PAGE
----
To aid us in analyzing and comparing the characteristics of the different leaders and organizations, we referred to developmental theory. Developmental theory traces its roots to the philosophies of Plato and then Hegel. It became part of
In the organizations that didn’t change, the CEOs actually impeded change efforts, either through benign neglect of existing learning structures or through actions that undermined the transformation process.
empirical science with Piaget’s studies of children in the early 20th century. Developmental theory is based on a progression of capabilities that an individual or organization may possess. Each stage serves as the foundation for the one that follows; that is, a person or group must master the characteristics of an earlier level before moving to the next one.
During the past quarter century, researchers have increasingly studied and developed measurement systems for evaluating adult development. At the same time, some colleagues and I have articulated a parallel theory of organizational development. The table “Managerial Action-Logics” offers brief impressions of the characteristics of managers at different stages of development; “Organizational ActionLogics” does the same for organizations. We use the term “action-logic” to highlight how, at each developmental stage, the assumptions that people or organizations hold affect their ways of making meaning of themselves and the world, of thinking, of acting, and of interpreting feedback.
How do people and organizations move from one developmental action-logic to the next? The most important point is that there is no way to “make” individuals transform by external force or persuasion alone. Although most children transform from the self-centered Opportunist action-logic to the other-focused Diplomat one as they become teenagers and wish to be liked by peers and rewarded by teachers, a small percentage of managers are measured at the Opportunist level in later adulthood. So, persons and organizations must, in some basic sense, volunteer for transformation.
Seeks short-term, concrete advantage for self; rejects feedback; externalizes blame; manipulates others.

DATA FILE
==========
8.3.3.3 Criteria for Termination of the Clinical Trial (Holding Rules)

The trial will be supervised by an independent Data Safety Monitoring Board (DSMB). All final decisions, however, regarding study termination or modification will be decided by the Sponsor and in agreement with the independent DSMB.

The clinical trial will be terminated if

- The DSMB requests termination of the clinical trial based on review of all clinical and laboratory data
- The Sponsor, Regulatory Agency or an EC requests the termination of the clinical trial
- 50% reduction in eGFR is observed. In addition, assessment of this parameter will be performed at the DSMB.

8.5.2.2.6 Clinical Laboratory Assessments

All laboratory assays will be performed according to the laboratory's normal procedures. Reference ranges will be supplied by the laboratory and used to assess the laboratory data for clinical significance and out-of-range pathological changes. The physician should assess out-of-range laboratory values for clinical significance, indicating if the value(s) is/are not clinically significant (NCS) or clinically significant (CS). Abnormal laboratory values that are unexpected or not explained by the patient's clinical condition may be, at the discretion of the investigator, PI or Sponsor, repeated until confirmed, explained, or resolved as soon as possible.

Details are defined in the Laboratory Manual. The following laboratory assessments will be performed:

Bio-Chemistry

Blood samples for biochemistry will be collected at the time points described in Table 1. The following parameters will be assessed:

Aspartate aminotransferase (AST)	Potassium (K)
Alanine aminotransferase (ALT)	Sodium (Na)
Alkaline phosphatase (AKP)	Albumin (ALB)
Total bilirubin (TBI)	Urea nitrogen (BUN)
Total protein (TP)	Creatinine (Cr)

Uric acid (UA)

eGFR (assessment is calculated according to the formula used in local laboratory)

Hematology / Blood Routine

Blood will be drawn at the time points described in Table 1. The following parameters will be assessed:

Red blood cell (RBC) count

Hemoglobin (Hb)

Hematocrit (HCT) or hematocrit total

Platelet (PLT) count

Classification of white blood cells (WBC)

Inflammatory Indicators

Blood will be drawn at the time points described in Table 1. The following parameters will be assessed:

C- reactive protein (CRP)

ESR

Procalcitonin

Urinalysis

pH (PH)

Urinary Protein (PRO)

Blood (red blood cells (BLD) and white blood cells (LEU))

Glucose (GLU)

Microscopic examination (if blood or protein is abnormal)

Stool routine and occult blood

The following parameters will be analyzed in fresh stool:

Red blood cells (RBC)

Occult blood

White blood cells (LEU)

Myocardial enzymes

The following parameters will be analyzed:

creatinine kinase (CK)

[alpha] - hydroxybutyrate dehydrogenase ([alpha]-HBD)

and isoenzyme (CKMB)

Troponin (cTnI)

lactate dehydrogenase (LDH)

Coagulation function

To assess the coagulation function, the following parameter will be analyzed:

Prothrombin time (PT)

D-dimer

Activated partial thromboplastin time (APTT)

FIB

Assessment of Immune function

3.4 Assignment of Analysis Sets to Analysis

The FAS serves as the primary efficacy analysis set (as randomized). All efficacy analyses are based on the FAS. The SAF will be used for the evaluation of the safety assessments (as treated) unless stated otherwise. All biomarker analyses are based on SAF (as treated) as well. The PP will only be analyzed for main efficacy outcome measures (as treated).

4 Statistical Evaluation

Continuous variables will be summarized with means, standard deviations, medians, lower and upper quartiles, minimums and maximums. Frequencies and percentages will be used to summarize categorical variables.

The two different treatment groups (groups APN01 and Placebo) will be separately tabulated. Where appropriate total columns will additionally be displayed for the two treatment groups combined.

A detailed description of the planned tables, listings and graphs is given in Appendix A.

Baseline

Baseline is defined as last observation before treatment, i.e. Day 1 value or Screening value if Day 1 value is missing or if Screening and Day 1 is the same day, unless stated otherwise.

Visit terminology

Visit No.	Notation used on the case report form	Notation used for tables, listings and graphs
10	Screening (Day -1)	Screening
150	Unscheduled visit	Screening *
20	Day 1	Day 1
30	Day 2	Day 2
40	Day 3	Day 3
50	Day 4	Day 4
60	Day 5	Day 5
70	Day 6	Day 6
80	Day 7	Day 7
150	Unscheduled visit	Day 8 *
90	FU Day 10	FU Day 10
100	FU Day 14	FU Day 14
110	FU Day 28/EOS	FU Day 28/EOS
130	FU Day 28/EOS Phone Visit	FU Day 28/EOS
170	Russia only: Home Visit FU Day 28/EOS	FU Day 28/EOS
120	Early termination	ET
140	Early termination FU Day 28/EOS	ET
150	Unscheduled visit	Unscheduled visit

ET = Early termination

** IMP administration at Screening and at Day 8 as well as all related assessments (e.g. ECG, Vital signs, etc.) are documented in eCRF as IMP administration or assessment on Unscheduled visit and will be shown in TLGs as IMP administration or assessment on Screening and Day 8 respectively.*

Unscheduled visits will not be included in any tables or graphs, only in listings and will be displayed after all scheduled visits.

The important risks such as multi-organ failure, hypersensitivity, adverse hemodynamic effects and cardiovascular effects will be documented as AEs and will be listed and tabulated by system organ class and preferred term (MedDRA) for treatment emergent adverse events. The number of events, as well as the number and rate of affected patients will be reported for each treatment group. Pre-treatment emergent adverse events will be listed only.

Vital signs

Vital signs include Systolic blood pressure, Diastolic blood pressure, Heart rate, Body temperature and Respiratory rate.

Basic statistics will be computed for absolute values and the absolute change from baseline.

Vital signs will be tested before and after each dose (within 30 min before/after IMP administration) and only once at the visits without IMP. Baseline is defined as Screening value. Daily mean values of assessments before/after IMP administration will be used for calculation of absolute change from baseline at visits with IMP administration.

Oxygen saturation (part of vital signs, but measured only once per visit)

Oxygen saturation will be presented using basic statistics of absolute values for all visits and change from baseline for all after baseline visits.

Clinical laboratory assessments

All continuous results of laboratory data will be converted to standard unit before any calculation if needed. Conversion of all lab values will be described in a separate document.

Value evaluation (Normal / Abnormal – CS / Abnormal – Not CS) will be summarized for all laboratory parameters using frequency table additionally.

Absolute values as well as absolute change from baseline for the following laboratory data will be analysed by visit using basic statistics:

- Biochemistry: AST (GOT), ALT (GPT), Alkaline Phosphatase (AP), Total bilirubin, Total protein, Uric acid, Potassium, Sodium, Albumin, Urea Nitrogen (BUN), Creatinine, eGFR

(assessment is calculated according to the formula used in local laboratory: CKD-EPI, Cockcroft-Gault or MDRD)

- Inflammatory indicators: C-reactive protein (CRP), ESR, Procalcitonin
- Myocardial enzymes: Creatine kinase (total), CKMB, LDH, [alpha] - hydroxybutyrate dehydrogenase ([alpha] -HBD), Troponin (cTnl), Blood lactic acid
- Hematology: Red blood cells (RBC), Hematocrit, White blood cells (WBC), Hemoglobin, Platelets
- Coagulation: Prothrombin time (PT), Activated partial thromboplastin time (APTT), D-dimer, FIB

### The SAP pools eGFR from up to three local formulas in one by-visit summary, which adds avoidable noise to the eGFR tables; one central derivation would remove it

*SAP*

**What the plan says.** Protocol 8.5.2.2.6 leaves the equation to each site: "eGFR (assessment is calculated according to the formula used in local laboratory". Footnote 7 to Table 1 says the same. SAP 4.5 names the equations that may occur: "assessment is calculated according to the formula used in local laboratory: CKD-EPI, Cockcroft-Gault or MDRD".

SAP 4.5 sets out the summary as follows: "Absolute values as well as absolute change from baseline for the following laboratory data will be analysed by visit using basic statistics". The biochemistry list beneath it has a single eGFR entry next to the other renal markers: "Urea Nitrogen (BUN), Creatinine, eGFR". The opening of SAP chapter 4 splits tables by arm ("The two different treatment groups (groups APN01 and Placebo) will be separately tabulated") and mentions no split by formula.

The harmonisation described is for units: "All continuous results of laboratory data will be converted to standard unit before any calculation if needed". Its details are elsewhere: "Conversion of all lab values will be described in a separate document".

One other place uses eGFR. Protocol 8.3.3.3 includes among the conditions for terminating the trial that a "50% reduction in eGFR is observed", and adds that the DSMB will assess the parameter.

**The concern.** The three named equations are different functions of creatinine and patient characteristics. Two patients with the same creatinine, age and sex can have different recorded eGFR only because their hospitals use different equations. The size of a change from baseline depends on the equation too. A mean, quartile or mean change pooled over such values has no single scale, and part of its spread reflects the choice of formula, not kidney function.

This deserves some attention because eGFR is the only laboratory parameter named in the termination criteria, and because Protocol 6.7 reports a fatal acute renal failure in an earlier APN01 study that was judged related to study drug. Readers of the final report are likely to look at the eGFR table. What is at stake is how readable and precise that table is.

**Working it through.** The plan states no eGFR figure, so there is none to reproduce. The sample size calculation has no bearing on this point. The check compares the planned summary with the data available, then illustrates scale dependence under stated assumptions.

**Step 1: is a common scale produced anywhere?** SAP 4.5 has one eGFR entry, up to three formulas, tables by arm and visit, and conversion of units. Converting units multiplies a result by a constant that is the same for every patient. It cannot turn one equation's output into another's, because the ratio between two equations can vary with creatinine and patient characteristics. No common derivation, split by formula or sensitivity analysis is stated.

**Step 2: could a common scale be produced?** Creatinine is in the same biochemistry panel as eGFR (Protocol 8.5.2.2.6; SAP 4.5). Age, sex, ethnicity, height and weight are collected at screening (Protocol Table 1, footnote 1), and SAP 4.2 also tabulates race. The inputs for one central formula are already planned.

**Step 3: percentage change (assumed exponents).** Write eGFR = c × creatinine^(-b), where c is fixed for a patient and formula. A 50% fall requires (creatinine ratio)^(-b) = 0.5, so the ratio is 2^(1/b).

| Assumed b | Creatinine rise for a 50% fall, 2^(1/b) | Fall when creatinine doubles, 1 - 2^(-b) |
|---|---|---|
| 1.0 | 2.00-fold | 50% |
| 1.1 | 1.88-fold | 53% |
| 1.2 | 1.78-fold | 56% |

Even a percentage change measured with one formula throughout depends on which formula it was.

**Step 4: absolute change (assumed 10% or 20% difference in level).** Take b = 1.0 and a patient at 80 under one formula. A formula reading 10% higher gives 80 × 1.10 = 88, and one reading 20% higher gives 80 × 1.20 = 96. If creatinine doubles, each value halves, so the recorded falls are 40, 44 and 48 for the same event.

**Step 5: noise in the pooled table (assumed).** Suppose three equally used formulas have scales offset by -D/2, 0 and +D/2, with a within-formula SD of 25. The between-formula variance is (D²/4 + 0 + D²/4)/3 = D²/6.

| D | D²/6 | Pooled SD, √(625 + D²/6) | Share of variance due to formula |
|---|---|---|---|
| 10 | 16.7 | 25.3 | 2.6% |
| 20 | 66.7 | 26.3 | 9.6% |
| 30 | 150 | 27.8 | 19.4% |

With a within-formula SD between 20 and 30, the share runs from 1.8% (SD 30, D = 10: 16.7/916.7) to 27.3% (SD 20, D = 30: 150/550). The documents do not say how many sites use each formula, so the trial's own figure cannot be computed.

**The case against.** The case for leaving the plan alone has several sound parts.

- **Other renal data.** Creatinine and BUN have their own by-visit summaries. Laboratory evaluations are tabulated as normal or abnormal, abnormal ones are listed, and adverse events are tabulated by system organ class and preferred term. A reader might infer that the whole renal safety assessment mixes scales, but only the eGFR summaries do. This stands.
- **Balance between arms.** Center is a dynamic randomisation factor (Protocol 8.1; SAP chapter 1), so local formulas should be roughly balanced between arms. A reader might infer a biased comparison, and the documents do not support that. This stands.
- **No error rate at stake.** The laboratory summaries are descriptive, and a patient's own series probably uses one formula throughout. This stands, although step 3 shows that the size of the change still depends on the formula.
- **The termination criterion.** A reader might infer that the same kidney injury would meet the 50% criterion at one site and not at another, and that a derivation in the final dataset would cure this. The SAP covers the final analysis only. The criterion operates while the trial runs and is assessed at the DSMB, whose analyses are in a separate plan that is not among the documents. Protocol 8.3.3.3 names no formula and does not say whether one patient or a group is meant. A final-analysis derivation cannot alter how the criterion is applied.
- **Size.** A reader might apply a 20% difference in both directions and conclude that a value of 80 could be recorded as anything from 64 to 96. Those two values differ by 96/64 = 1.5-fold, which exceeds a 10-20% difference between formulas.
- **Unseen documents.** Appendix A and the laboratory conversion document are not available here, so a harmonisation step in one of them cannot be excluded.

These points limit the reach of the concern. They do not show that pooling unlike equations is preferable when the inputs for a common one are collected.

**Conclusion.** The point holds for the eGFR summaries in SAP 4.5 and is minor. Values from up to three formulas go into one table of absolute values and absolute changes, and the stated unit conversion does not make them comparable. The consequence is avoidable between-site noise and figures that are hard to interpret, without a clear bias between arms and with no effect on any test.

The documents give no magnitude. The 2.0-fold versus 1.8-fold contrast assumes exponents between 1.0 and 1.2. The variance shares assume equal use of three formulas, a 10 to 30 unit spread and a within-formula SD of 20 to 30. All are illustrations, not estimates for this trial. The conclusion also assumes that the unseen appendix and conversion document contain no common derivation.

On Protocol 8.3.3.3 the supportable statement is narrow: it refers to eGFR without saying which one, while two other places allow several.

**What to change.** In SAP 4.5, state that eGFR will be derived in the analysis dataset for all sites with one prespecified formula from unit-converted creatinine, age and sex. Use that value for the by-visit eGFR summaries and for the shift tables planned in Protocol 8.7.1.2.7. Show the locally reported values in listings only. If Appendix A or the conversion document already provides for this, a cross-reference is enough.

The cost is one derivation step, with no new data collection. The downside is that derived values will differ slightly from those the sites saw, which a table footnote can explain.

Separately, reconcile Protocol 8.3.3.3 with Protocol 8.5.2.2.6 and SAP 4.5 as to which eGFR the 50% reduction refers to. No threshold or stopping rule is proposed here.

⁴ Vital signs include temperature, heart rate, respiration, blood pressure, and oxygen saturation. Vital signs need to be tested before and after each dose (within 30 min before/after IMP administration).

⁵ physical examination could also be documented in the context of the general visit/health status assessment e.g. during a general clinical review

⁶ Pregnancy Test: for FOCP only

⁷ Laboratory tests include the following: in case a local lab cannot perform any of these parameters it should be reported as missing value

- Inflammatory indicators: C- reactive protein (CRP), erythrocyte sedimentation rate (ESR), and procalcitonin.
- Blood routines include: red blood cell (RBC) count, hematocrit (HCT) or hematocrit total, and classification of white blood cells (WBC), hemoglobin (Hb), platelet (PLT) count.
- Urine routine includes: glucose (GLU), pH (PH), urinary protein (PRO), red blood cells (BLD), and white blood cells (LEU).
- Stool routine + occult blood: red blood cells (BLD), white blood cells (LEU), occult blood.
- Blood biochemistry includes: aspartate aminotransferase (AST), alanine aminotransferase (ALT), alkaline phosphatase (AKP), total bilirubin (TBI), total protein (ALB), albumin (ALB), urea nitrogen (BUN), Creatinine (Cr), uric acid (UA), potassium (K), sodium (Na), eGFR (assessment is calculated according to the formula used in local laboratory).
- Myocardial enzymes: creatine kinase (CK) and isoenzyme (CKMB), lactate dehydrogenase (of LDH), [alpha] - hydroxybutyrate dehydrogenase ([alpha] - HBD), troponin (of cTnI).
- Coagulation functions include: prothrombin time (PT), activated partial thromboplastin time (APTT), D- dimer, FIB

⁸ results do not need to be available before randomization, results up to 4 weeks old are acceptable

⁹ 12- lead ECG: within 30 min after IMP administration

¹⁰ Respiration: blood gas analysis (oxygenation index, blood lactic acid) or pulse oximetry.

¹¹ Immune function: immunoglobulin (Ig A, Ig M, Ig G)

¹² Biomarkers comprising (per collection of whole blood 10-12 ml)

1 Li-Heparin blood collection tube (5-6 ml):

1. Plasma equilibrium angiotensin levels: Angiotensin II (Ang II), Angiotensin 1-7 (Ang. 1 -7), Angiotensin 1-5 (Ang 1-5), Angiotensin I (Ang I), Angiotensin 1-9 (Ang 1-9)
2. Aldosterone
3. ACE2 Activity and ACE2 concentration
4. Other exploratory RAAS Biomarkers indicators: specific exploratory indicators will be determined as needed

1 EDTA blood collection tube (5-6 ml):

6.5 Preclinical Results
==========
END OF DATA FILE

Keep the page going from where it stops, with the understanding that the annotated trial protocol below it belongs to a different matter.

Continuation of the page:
Seeks acceptance by colleagues; observes protocol; avoids conflict to save own and other’s face.
Seeks causes and perfect, efficient solutions; accepts feedback only from master of the particular craft.
Seeks effective results by teamwork; welcomes goal-related, single-loop feedback.
Seeks to construct shared vision, transformational conflict resolution, and timely performance through creative, witty, double-loop, reframing feedback.
Seeks triple-loop, transformational “systems experiencing” that creates positive-sum, mythical events and games by blending opposites (e.g., civil disobedience, feminist politics, social investing).
At the same time, wanting to change isn’t enough to guarantee personal or organizational transformation. The assumptions of one’s current action-logic tend to undercut efforts to operate according to the next, more encompassing action-logic. Consequently, leaders and organizational systems that exercise mutually enhancing power are critical for helping others make the leap to the next action-logic. For instance, in the earlier story about the two vice presidents who were challenged to change their behavior, one undertook a series of learning experiments that increased her coworkers’ level of trust in her. The other resigned after two half-hearted gestures at altering his behavior. Two years later, the second VP called the CEO to thank him for encouraging him to embark on a journey of personal growth. He reported that, after he was fired three months into his next job, he had entered therapy and discovered the degree to which he had previously shunned all well-meant attempts to help him move to the next developmental level.
Nearly 60 percent of the adults studied in organizations operate according to the Opportunist, Diplomat, or Expert action-logics, yet it is only at the Achiever level (where about 30 percent of managers fall) that people reliably use single-loop feedback to improve their performance (see “Barriers to Organizational Change” on p. 4). When we consider that only about 10 percent of managers currently measure as exercising the Strategist action-logic, which is the first level at which a leader explicitly initiates double-loop, transformational learning, we understand why “learning leaders” and “learning organizations” are so rare.